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Do we still need the National Assembly?

By Emmanuel Aziken

It was remarkable that after the first four Thai teenage boys were rescued from the cave that had trapped them for about 12 days last Sunday that President Muhammadu Buhari was among the first world leaders to laud the international collaboration that achieved the rescue.

The rescue effort, the Nigerian president said, was an inspiration for the international community that was bound to increase human bonding across national boundaries.


“The way the international community responded with empathy and enthusiasm, is evidence that our common humanity is greater than our differences,” he was quoted as saying.

No matter how apt the president’s response was, it has attracted sharp reactions from some Nigerians who have drawn parallels between the Thai government’s response to the crisis and the seeming ineptitude or crass detachment of the Nigerian authorities to the many similar situations in the land.

Of course, there are many similarly despairing situations across the country that would have attracted the kind of compassion shown to the Thai government. From the story of the missing Chibok Girls through the reign of banditry in the Northwest to the lamentable case of the abandoned Dapchi school girl, Leah Sharibu, there are undoubtedly hundreds of such terrible scenarios around Nigeria.

That precarious situation was vividly illustrated on Thursday as the House of Representatives debated a motion arising from the killing of more than 30 persons by gunmen in Sokoto State last Monday.

The killing again reinforced the claim that virtually all parts of the country were now under one spectre of insecurity or the other.

It was instructive that the motion adopted by the House that day was said to have been the 80th of such in which the attention of the administration was drawn to the state of insecurity in the country.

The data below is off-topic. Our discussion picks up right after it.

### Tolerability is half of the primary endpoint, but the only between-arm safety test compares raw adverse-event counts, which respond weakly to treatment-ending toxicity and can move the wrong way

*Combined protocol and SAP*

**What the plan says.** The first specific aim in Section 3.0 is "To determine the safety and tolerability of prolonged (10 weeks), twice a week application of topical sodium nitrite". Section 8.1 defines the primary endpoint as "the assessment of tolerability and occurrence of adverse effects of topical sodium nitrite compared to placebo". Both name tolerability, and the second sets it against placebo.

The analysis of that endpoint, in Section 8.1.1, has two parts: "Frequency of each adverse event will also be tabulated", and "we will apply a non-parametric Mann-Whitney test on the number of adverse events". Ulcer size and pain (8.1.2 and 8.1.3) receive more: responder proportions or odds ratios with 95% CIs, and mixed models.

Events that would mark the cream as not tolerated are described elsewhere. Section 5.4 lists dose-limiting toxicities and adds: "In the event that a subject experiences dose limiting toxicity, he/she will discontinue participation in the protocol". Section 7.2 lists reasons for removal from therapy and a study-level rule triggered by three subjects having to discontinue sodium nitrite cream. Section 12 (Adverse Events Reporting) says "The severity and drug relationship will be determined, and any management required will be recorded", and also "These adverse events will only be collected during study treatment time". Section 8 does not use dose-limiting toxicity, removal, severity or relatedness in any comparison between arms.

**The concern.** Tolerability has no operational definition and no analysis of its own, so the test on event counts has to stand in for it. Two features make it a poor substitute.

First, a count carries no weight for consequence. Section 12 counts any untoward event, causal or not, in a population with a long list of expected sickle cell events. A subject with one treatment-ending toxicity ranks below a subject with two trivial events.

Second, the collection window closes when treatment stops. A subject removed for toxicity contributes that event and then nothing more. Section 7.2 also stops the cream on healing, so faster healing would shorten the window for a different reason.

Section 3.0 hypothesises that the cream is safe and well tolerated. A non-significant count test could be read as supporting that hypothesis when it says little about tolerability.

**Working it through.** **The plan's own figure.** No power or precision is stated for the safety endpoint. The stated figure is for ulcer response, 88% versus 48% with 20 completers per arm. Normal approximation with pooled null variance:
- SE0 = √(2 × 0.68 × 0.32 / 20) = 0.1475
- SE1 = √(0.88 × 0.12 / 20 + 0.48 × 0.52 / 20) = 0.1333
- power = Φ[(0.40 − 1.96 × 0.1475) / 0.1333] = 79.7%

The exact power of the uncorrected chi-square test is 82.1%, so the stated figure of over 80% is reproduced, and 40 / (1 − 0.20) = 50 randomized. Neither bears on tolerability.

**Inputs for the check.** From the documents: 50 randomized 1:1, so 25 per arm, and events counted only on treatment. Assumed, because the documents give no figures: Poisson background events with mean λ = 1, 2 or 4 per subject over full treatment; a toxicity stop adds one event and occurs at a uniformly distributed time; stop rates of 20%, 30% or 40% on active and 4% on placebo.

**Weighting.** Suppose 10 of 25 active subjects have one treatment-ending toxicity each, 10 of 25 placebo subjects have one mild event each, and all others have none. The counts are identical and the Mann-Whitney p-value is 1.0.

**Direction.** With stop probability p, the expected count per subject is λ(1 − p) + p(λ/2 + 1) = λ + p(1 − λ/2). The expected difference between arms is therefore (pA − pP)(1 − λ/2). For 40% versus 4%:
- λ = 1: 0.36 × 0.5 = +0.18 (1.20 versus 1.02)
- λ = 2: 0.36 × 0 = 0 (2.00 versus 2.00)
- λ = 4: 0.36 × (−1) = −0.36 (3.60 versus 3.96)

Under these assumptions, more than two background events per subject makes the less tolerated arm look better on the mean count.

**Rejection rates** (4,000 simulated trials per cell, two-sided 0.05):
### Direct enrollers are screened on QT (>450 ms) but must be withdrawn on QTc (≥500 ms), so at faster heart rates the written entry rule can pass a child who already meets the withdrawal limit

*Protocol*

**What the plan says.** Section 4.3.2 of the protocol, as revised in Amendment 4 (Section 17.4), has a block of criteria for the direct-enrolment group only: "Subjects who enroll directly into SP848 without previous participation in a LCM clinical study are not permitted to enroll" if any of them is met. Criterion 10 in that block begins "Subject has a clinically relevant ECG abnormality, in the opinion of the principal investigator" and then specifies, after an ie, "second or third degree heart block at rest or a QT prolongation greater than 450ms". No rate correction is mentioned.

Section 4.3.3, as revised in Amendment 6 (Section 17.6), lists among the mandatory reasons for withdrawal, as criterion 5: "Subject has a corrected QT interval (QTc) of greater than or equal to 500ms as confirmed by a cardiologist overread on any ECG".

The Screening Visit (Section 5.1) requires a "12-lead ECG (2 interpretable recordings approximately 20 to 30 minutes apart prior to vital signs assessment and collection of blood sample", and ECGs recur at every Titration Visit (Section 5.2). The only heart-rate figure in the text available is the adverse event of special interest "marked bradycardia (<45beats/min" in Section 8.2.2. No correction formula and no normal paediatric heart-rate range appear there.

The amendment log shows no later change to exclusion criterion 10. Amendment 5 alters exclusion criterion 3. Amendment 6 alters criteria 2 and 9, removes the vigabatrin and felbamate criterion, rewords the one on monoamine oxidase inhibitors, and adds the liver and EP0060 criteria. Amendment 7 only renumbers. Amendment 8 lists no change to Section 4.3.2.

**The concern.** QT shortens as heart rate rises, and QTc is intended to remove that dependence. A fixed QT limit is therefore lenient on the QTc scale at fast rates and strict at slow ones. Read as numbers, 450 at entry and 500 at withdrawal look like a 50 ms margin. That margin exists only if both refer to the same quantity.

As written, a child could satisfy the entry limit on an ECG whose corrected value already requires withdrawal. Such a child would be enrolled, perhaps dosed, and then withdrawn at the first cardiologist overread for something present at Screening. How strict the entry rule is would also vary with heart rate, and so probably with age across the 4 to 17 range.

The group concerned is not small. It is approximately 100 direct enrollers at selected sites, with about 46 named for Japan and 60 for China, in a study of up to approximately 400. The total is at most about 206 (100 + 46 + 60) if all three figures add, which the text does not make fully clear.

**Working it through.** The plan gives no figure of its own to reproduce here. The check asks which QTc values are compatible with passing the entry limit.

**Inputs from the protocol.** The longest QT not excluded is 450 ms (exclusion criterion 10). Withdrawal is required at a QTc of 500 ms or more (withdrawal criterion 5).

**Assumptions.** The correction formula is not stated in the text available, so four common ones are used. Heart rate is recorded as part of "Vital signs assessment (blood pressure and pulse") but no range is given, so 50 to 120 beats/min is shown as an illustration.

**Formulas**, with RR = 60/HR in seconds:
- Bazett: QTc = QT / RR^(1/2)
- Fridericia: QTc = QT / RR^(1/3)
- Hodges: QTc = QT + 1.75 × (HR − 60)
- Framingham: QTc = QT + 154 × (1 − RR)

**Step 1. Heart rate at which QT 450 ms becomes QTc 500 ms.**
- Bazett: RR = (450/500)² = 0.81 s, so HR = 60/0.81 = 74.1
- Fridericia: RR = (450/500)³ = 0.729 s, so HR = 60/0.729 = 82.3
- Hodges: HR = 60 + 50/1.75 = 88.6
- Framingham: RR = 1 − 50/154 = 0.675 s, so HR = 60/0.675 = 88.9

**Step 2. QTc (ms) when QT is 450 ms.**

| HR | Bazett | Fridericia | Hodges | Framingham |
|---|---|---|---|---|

One outstanding observation from that debate was the nonpartisan approach adopted by many of the members. With the exception of two members, the about 15 members who spoke discarded ethnic and political sentiments in bringing to the fore what they lamented as the critical situation the country was passing through.

Ms Nkiru Ukeje from Abia State was particularly forthright in her admonition as she tasked Speaker Yakubu Dogara to impress it on President Buhari that the country was in a state of war.

“And please don’t come back telling us to be patient,” she submitted in rebuff of Buhari’s recent supplications on the need for patience and prayers in tackling the crisis in the land.

Even countries passing through wars do not lose the kind of blood that has seemingly been poured out in recent years in Nigeria.

However, the admission by the legislators that they have so far pushed 80 resolutions pertaining to the insecurity in the land without positive response is undoubtedly bewildering. So, of what import is a House resolution one may then ask?

That the House has passed 80 resolutions on the state of insecurity in the land without any positive impact on the security situation could mean that the legislative branch has truly become inconsequential in the running of the country. It is a very worrisome situation that must worry every true democrat.

If the executive branch of government which has the functional role of executing the laws of the land as enunciated by the legislative branch of government becomes disdainful of the resolutions of the legislative branch it is a danger sign for the health of any democracy. Such disdain could not have been more properly contextualised than the snail speed investigation of the mace snatching incident in the Senate.

A book that this correspondent currently has his hands on “How Democracies Die” written by two Harvard University professors of government, Steven Levitsky and Daniel Ziblatt narrates examples of how popular strongmen in several countries rode upon the indolence of the institutions and other branches of government to stamp out the electoral franchise of the general population. The legislative branch no matter how despised must be supported, its roar must bite for the collective good of the nation and its democracy.


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